30 Oct

Base64 Obfuscation Used in WordPress Plugin’s Code That Emails Details of Website to Developer

A month ago we discussed what we found when we looked into the use of base64 obfuscation in WordPress plugins in the Plugin Directory to possibly include a check for that in the proactive monitoring of changes made to plugins to try to catch serious vulnerabilities that we do, after that was used in intentionally malicious code in a plugin. That obfuscation is something that would seem to be in violation of the Plugin Directory’s guidelines:

4. Keep your code (mostly) human readable.

Intentionally obscuring code by hiding it with techniques or systems similar to p,a,c,k,e,r‘s obfuscate feature, uglify’s mangle, or unclear naming conventions such as $z12sdf813d, is not permitted in the directory. Unfortunately, many people use such methods to try and hide malicious code, such as backdoors or tracking. In addition, WordPress code is intended for anyone to be able to learn from, edit, and adapt. Making code non-human readable forces future developers to face an unnecessary hurdle. Minified code may be used, however the unminified versions should be included whenever possible. We recommend following WordPress Core Coding Standards.

What we also noted was that a member of the Plugin Directory team claimed to be monitoring usage of base64:

Any use of Base 64 in plugins actually sends me an email when committed. I read all of those emails and look at the code. 99% of them are totally harmless and reasonable. I’ve continued to read them all for the last 5 years because of that 1% that’s not.

And we noted that it seemed hard to believe they could do that effectively:

Depending on what it is they are reviewing it would seem difficult to believe that they could effectively review it all. Below are the instances of some base64 keywords in just the changes made to plugins in the Plugin Directory last Thursday:

  • base64: 3409
  • base64_encode: 350
  • base64_decode: 202

Something that we ran across last week would appear to show that if there is truly monitoring being done, it isn’t effective.

Phoning Home

We recently introduced a new tool to provide the public to get a quick check done for possible security issues in WordPress plugins. One of the checks we do is for base64 obfuscation like was used in that intentionally malicious plugin. Based on the previous checking we had done we were aware that not everything that was obfuscated was of much concern, so we have been checking on how that is being used in the recent changes being made to plugins in the Plugin Directory again, to get a better idea of how we can refine that check to limit unnecessary identification (so far that has lead to an additional check to limit it from flagging usage of it to create some harmless image files).

When we ran that over changes that were made last Thursday one of the things picked up was the following:

$to = base64_decode( 'cGF2ZWxAeGl2ZXRpLmNvbQ==' );

When decoded, that is an email address, which is then set to a variable name “to”, which could indicate an email is being sent to that email address. That is in fact what it does:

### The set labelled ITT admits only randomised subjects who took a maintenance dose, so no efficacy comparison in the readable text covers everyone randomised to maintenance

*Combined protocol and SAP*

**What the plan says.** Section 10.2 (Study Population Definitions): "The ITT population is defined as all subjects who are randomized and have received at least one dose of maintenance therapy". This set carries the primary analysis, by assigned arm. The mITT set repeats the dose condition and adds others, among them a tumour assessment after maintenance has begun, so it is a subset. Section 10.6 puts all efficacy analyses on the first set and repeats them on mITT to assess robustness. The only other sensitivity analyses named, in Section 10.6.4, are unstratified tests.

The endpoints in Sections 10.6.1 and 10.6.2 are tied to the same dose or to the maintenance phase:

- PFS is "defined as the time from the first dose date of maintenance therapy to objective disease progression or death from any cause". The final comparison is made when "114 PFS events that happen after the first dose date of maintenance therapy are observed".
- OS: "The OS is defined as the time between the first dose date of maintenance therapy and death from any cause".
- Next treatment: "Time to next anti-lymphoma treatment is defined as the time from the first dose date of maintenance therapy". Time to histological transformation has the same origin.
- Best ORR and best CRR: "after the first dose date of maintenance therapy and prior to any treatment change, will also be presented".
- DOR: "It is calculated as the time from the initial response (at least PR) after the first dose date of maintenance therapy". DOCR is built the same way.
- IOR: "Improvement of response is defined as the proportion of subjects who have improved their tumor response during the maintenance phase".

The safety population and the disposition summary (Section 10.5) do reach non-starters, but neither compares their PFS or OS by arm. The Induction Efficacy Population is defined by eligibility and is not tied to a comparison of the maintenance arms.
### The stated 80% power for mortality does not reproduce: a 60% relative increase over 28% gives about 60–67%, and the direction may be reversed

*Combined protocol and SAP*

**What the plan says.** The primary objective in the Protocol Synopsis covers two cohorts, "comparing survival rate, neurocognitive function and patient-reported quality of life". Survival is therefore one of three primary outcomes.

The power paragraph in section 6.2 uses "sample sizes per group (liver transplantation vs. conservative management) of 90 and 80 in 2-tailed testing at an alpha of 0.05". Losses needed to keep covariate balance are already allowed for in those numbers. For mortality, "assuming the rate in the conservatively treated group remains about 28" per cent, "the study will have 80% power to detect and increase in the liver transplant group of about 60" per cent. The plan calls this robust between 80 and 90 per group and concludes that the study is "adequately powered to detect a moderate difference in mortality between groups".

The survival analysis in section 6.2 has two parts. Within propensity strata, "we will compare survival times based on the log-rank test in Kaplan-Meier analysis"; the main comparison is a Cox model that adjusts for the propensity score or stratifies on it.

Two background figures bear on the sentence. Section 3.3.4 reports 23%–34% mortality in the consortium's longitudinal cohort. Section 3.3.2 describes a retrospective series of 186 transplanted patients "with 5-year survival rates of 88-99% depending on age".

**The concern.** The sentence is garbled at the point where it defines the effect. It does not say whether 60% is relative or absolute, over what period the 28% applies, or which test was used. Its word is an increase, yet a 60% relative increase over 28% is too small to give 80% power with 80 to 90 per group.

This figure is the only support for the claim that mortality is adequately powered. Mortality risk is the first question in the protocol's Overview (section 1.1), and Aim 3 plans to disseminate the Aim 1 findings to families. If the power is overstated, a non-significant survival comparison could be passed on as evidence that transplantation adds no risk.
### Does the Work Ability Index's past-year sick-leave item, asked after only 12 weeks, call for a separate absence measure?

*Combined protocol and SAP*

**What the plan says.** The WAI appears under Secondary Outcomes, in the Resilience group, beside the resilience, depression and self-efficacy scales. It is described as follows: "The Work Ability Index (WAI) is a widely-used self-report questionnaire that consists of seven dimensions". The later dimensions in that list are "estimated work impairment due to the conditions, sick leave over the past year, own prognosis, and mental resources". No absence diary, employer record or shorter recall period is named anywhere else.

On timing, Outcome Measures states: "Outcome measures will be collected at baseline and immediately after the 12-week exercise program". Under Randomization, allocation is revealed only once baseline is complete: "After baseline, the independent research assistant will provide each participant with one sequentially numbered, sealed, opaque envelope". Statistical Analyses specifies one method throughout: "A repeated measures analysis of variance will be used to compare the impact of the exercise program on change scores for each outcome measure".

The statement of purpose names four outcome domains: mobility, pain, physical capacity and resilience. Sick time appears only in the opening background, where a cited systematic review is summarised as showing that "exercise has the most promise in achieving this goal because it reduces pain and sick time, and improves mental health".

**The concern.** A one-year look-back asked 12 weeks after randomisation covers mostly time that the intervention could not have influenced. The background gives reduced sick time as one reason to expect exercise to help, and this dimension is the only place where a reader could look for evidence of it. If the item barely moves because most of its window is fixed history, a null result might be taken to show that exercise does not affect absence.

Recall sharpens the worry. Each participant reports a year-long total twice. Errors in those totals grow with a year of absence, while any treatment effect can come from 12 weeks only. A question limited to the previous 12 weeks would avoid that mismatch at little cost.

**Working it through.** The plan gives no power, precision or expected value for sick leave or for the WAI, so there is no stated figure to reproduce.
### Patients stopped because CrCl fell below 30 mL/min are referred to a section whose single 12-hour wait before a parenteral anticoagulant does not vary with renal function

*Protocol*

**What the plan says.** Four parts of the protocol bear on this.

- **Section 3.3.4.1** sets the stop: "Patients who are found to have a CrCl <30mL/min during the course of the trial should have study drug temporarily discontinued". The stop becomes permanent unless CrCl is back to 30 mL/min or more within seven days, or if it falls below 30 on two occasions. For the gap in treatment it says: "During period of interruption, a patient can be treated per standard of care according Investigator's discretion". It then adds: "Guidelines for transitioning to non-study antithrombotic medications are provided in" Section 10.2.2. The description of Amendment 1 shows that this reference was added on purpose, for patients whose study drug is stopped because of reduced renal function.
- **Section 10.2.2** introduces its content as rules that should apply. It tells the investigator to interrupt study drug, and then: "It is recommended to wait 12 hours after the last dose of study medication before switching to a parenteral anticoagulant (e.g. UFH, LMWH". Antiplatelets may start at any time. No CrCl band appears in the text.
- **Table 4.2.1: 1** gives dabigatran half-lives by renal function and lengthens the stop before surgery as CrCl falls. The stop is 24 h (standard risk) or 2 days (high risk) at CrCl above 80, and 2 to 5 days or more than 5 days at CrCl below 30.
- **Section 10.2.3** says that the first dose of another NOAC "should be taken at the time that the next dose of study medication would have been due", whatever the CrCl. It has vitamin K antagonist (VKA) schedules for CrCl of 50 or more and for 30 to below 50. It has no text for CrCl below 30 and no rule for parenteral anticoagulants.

$to = base64_decode( 'cGF2ZWxAeGl2ZXRpLmNvbQ==' );
 
$subject = 'Vidrack Installed';
 
$headers = "MIME-Version: 1.0\r\n";
$headers .= "Content-Type: text/html; charset=ISO-8859-1\r\n";
 
mail( $to, $subject, $message, $headers );

Hiding the email address that a plugin is sending something to seems like it is something that maybe shouldn’t be allowed.

Looking at the full code things get more problematic:

public static function vidrack_activation() {

	if ( ! get_option( 'vidrack_first_install' ) ) {

		// Hide columns on vidrack dashboard
		$user   = wp_get_current_user();
		$hidden = array(
			'vidrack_video_external_id',
			'vidrack_video_tag',
			'vidrack_name',
			'vidrack_email',
			'vidrack_phone',
			'vidrack_birthday',
			'vidrack_location',
			'vidrack_language',
			'vidrack_additional_data',
			'vidrack_capture_url',
			'vidrack_custom_data_1',
			'vidrack_custom_data_2',
			'vidrack_custom_data_3'
		);
		$page   = 'edit-vidrack_video';
		update_user_option( $user->ID, "manage{$page}columnshidden", $hidden, true );

		// PREPARE THE BODY OF THE MESSAGE
		$message = '<html><body>';
		$message = '<h1>WordPress</h1>';
		$message .= '<table rules="all" style="border-color: #666;" cellpadding="10">';
		$message .= "<tr><td><strong>PHP Version:</strong></td><td>" . phpversion() . "</td></tr>";
		$message .= "<tr><td><strong>WP Version:</strong> </td><td>" . get_bloginfo( 'version' ) . "</td></tr>";
		$message .= "<tr><td><strong>Site URL:</strong> </td><td>" . get_bloginfo( 'url' ) . "</td></tr>";
		$message .= "<tr><td><strong>WP Lang:</strong> </td><td>" . get_bloginfo( 'language' ) . "</td></tr>";
		$message .= "</table>";
		$message .= "<br><h1>Plugins</h1>";
		if ( ! function_exists( 'get_plugins' ) ) {
			require_once ABSPATH . 'wp-admin/includes/plugin.php';
		}
		$all_plugins = get_plugins();
		$message     .= '<table rules="all" style="border-color: #666;" cellpadding="10">';
		foreach ( $all_plugins as $key => $plugin ) {
			$message      .= "<tr style='background: #dcdcdc;'><td><strong>Name:</strong></td><td><strong>" . $plugin['Name'] . "</strong></td></tr>";
			$message      .= "<tr><td><strong>Path:</strong></td><td><strong>" . $key . "</strong></td></tr>";
			$is_activated = 'DEACTIVATED';
			if ( is_plugin_active( $key ) ) {
				$is_activated = "ACTIVATED";
			}
			$message .= "<tr><td><strong>Is activated?:</strong></td><td>" . $is_activated . "</td></tr>";
		}
		$message .= "<tr><td><strong>URI:</strong></td><td>" . $plugin['PluginURI'] . "</td></tr>";
		$message .= "<tr><td><strong>Author URI:</strong></td><td>" . $plugin['AuthorURI'] . "</td></tr>";
		$message .= "<tr><td><strong>Version:</strong> </td><td>" . $plugin['Version'] . "</td></tr>";
		$message .= "</table>";

		$message       .= "<br><h1>Activated Theme</h1>";
		$current_theme = wp_get_theme();
		$message       .= '<table rules="all" style="border-color: #666;" cellpadding="10">';
		$message       .= "<tr><td><strong>Name:</strong></td><td>" . $current_theme->get( 'Name' ) . "</td></tr>";
		$message       .= "<tr><td><strong>URI:</strong> </td><td>" . $current_theme->get( 'ThemeURI' ) . "</td></tr>";
		$message       .= "<tr><td><strong>Author URI:</strong> </td><td>" . $current_theme->get( 'AuthorURI' ) . "</td></tr>";
		$message       .= "<tr><td><strong>Version:</strong> </td><td>" . $current_theme->get( 'Version' ) . "</td></tr>";
		$message       .= "<tr><td><strong>TextDomain:</strong> </td><td>" . $current_theme->get( 'TextDomain' ) . "</td></tr>";
		$message       .= "</table>";
		$message       .= "</body></html>";

		$to = base64_decode( 'cGF2ZWxAeGl2ZXRpLmNvbQ==' );